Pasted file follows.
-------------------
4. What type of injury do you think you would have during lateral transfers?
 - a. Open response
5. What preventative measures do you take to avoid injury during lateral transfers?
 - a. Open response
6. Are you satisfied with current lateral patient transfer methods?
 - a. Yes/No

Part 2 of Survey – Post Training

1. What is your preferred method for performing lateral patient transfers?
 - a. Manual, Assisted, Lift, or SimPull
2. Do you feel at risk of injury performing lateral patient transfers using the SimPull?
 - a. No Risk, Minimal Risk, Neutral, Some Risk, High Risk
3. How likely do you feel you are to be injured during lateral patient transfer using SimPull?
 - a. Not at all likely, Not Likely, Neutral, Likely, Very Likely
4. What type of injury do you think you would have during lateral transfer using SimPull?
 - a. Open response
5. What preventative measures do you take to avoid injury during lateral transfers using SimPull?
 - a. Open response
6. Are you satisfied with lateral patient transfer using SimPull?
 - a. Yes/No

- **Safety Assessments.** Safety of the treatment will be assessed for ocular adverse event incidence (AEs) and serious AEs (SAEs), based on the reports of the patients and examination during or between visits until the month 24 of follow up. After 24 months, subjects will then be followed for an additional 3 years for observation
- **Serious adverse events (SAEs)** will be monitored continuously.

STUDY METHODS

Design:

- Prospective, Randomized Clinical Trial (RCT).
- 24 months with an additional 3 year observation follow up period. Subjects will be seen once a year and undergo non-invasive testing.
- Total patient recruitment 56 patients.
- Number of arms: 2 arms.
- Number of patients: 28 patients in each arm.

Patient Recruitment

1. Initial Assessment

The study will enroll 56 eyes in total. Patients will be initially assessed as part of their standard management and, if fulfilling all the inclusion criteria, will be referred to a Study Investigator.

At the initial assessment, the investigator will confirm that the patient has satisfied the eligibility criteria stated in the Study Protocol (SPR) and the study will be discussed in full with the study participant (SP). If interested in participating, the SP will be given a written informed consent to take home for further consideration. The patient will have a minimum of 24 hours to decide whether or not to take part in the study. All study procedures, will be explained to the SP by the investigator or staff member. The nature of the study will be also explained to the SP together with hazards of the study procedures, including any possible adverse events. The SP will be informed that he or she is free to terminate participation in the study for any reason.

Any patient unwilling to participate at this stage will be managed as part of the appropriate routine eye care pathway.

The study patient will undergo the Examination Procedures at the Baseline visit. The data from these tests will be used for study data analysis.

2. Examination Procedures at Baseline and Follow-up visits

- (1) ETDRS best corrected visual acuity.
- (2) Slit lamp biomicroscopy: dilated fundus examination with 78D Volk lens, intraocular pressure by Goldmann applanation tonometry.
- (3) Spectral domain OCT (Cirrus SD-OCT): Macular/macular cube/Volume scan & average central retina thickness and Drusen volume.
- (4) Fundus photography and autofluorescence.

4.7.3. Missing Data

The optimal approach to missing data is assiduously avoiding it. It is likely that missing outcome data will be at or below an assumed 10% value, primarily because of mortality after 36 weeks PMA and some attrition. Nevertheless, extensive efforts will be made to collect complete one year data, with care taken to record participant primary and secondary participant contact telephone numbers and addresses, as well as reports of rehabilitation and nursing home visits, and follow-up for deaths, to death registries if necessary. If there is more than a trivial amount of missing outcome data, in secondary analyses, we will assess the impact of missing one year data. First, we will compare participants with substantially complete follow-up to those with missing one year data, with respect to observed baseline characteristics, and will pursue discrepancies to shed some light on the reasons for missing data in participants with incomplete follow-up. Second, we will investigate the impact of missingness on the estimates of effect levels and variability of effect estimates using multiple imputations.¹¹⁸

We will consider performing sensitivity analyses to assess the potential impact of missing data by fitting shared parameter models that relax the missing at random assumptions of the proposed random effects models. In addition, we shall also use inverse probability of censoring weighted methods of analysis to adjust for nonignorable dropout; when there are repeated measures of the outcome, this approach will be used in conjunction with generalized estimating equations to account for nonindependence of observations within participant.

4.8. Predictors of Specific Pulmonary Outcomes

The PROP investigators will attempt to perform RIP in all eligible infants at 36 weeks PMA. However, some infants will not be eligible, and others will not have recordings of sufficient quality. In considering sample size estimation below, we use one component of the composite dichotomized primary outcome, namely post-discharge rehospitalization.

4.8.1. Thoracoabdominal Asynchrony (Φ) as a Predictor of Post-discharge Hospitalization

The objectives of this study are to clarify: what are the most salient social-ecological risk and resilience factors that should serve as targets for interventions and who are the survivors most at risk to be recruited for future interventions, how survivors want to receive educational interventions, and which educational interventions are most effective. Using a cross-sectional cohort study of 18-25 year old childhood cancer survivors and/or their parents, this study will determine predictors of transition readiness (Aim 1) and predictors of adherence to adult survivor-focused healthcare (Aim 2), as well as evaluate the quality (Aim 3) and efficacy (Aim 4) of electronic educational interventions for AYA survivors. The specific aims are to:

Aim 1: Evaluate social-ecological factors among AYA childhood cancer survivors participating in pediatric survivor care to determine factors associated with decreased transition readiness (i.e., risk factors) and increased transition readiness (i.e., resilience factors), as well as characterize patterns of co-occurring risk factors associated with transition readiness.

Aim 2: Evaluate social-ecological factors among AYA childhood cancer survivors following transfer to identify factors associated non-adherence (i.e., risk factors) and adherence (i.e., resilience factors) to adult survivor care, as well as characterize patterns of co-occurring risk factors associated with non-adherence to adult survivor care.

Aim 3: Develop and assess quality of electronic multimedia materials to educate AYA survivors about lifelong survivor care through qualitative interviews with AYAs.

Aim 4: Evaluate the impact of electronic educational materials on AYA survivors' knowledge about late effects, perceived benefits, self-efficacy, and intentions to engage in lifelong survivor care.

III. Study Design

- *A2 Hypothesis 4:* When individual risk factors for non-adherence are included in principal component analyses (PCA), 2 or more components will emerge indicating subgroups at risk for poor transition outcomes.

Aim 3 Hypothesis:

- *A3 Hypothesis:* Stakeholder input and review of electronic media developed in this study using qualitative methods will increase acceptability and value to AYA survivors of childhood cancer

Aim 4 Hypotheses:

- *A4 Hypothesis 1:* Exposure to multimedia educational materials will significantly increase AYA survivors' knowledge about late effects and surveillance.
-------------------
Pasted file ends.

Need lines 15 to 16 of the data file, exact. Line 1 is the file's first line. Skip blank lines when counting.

 - a. Open response
5. What preventative measures do you take to avoid injury during lateral transfers using SimPull?